saint, to break three hundred lances with Milan points, in the following manner: Three lances with every knight who shall pass this way on the road to the shrine of the saint. Armor and weapons will be provided in ample store for such cavaliers as shall travel in palmers' weeds. All noble ladies, who shall be on their pilgrimage unattended by a chivalric escort, must be contented to lose their right hand glove, till a knight shall recover it by the valor of his arm.” When the herald concluded, the king and his council conferred together, and they soon agreed that the laws of chivalry obliged them to consent to the accomplishing of this emprise of arms. When the royal permission was proclaimed by the heralds, Sueno got a noble knight to take off his helmet, and thus bareheaded approached the throne and humbly thanked the king. He afterwards retired with his nine friends, and having exchanged their heavy armor for silken dresses of festivity, they returned to the hall and joined the dance.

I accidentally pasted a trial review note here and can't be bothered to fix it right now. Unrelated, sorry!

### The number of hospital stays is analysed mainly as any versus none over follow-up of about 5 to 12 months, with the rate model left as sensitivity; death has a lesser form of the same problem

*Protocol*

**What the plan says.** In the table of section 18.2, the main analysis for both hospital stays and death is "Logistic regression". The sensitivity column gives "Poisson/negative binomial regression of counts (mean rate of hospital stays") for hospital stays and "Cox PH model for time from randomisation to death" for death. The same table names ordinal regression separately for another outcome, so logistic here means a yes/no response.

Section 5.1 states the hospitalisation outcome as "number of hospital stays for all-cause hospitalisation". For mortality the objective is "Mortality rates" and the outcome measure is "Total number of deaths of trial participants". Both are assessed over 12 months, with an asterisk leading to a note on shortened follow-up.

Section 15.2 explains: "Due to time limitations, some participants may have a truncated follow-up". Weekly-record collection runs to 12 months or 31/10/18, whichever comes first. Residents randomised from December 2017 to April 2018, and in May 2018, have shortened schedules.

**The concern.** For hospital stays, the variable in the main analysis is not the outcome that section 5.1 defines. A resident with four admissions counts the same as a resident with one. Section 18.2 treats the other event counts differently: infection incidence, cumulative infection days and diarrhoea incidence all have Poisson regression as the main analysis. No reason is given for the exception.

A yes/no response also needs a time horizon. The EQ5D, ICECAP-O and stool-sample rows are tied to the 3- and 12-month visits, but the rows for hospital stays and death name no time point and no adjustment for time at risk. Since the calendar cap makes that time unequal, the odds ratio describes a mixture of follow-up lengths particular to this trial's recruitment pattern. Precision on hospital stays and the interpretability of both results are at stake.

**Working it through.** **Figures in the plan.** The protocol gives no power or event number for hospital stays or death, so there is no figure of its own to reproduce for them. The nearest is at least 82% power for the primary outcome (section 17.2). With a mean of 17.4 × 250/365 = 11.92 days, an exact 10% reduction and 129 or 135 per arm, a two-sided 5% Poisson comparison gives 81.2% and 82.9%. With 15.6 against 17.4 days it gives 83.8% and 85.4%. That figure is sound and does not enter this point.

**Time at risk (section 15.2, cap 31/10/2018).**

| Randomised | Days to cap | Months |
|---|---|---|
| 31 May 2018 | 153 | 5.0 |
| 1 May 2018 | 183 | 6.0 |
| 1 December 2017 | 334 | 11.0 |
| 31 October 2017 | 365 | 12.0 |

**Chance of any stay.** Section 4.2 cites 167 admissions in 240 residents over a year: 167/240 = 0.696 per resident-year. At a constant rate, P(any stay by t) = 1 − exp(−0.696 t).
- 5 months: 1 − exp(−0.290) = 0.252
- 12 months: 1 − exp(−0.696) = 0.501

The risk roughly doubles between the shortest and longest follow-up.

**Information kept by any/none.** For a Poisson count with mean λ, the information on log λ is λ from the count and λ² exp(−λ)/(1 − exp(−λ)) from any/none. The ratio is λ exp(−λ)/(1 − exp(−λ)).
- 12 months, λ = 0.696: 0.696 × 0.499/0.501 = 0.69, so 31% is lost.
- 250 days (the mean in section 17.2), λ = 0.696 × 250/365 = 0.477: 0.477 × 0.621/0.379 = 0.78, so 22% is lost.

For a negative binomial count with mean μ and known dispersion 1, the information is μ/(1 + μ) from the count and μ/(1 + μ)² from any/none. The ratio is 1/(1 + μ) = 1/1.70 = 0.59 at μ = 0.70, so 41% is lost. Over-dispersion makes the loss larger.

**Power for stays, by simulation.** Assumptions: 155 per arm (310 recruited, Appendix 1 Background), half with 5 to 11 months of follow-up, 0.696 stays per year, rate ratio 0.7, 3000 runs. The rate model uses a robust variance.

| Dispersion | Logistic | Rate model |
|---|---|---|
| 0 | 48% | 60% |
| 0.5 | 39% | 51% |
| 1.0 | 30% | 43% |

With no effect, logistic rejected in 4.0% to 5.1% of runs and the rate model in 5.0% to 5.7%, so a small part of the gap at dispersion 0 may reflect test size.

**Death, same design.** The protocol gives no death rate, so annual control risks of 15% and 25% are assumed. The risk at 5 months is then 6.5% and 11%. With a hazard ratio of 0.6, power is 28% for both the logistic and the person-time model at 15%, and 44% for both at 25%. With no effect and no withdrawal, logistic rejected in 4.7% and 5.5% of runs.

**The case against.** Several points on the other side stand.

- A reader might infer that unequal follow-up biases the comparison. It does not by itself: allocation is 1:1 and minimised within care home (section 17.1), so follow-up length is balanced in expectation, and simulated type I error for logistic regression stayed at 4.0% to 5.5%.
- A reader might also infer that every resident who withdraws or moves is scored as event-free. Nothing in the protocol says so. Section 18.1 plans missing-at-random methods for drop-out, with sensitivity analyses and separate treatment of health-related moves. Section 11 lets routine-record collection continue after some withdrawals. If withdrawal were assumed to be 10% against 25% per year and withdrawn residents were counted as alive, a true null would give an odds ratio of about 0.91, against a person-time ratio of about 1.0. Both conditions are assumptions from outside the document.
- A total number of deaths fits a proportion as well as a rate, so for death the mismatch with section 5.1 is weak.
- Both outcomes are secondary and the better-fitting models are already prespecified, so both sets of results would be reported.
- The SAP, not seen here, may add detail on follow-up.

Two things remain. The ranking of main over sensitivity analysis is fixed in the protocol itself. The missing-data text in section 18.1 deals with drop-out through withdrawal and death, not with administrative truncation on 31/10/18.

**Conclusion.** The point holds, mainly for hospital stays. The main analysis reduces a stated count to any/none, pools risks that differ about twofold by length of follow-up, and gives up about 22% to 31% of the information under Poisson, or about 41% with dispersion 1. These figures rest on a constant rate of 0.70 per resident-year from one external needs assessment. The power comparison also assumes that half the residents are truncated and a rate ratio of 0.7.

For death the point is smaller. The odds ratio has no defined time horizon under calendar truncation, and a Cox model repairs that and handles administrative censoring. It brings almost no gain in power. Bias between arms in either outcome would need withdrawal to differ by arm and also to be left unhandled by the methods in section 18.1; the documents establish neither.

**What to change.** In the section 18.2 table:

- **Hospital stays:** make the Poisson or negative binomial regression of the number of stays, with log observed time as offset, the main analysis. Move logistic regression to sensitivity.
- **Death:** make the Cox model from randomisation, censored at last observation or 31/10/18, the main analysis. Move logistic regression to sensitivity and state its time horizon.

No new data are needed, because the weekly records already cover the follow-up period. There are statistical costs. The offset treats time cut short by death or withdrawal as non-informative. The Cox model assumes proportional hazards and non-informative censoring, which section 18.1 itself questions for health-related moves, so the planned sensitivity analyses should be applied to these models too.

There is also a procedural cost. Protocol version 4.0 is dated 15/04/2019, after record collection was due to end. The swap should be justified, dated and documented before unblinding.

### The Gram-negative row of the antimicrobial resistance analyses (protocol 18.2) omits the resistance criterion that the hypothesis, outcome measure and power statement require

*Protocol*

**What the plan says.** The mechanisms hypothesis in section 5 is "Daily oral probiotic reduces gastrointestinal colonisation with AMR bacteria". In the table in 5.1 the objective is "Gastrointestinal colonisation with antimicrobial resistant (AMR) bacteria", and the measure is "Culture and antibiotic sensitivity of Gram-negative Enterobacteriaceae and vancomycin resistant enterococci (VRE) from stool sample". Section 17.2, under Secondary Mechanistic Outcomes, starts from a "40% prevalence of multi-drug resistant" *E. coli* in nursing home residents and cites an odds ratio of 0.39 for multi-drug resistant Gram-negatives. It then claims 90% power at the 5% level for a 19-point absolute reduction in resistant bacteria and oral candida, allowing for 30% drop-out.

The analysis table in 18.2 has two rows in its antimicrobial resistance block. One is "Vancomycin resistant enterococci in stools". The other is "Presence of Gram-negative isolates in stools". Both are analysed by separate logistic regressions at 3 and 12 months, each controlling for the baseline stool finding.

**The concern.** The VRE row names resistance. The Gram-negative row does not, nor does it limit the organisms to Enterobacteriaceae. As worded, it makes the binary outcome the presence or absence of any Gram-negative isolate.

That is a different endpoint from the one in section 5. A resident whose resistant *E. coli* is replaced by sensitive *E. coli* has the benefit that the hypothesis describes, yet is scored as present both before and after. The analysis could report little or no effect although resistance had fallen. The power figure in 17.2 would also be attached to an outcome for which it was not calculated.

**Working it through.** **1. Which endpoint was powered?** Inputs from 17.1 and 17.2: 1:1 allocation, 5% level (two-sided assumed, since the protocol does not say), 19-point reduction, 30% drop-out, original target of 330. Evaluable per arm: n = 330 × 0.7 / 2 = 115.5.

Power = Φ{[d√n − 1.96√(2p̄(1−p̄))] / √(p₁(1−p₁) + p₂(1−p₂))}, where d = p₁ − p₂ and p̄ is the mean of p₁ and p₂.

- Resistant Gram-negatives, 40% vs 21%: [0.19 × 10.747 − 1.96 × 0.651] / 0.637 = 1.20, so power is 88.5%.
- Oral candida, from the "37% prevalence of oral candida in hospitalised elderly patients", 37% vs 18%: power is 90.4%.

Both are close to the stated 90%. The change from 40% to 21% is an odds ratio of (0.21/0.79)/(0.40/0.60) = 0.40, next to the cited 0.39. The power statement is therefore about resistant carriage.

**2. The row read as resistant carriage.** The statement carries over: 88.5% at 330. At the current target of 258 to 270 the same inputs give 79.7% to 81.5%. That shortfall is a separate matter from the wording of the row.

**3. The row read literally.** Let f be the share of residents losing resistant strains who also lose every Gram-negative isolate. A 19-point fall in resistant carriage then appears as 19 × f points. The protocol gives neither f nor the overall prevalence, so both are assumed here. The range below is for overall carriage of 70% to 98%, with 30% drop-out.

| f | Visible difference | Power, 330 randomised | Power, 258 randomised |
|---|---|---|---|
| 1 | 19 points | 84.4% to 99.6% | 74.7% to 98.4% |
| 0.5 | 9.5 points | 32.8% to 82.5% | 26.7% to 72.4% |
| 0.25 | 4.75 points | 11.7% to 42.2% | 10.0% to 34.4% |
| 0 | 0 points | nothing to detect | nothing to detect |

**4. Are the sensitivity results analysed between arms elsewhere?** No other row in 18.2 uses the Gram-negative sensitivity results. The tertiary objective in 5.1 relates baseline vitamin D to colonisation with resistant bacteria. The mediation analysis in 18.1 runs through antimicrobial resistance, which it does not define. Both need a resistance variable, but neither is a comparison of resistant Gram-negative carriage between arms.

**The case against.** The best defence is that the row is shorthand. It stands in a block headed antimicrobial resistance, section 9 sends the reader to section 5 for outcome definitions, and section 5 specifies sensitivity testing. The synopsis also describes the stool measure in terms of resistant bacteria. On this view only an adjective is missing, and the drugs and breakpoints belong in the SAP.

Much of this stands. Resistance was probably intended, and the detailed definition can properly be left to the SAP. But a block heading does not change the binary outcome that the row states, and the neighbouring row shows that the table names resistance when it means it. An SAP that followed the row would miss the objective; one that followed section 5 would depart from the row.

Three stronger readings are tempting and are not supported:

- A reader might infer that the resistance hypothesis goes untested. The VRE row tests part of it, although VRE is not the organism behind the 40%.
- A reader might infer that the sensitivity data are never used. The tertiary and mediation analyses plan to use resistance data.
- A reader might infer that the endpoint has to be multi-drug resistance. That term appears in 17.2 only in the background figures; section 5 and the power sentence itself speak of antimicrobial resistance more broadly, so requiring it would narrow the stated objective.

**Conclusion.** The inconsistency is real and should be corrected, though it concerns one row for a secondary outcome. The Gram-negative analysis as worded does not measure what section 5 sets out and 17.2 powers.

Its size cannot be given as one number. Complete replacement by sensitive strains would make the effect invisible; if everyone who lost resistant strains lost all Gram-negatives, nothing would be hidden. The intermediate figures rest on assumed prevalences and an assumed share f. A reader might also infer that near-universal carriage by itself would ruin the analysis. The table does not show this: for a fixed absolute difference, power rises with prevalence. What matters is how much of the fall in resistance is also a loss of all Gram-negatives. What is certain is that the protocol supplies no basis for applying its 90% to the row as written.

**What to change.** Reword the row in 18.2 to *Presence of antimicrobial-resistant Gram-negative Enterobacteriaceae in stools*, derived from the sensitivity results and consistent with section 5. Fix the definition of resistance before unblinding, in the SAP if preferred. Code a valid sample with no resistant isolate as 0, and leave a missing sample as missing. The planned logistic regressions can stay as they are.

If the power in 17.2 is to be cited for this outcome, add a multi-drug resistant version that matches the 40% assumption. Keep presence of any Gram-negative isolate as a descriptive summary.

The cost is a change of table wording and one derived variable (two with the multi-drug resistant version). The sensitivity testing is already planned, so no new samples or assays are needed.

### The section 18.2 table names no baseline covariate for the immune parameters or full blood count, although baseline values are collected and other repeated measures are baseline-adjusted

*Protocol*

Six months were to elapse before the valiant and amorous Sueno de Quiñones could be delivered from his shackle, and all that time was spent by him and his friends in exercising themselves to the use of the lance, and in providing stores of harness and lances for such knights as would joust with them. The place that was arranged for the contest was the bridge of Orbigo, six hours' ride from Leon, and three from Astorga. The marble effigy of a herald was set ир

in the road, and by the label in its right hand travellers were acquainted that they had reached the passage of

The lists were erected in a beautiful plain formed by nature in a neighbouring wood. Tents for



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banqueting and repose were raised and amply furnish-
ed by the liberality of Sueno. One tent was admirable
for the beauty of its decorations, and more so for its
purpose. It contained seven noble ladies, who, at the
request of the mother of Sueno, devoted themselves to
attend such of the knights as should be wounded in
the joust. At the time appointed, Sueno de Quiñones
appeared in the lists with his nine companions, all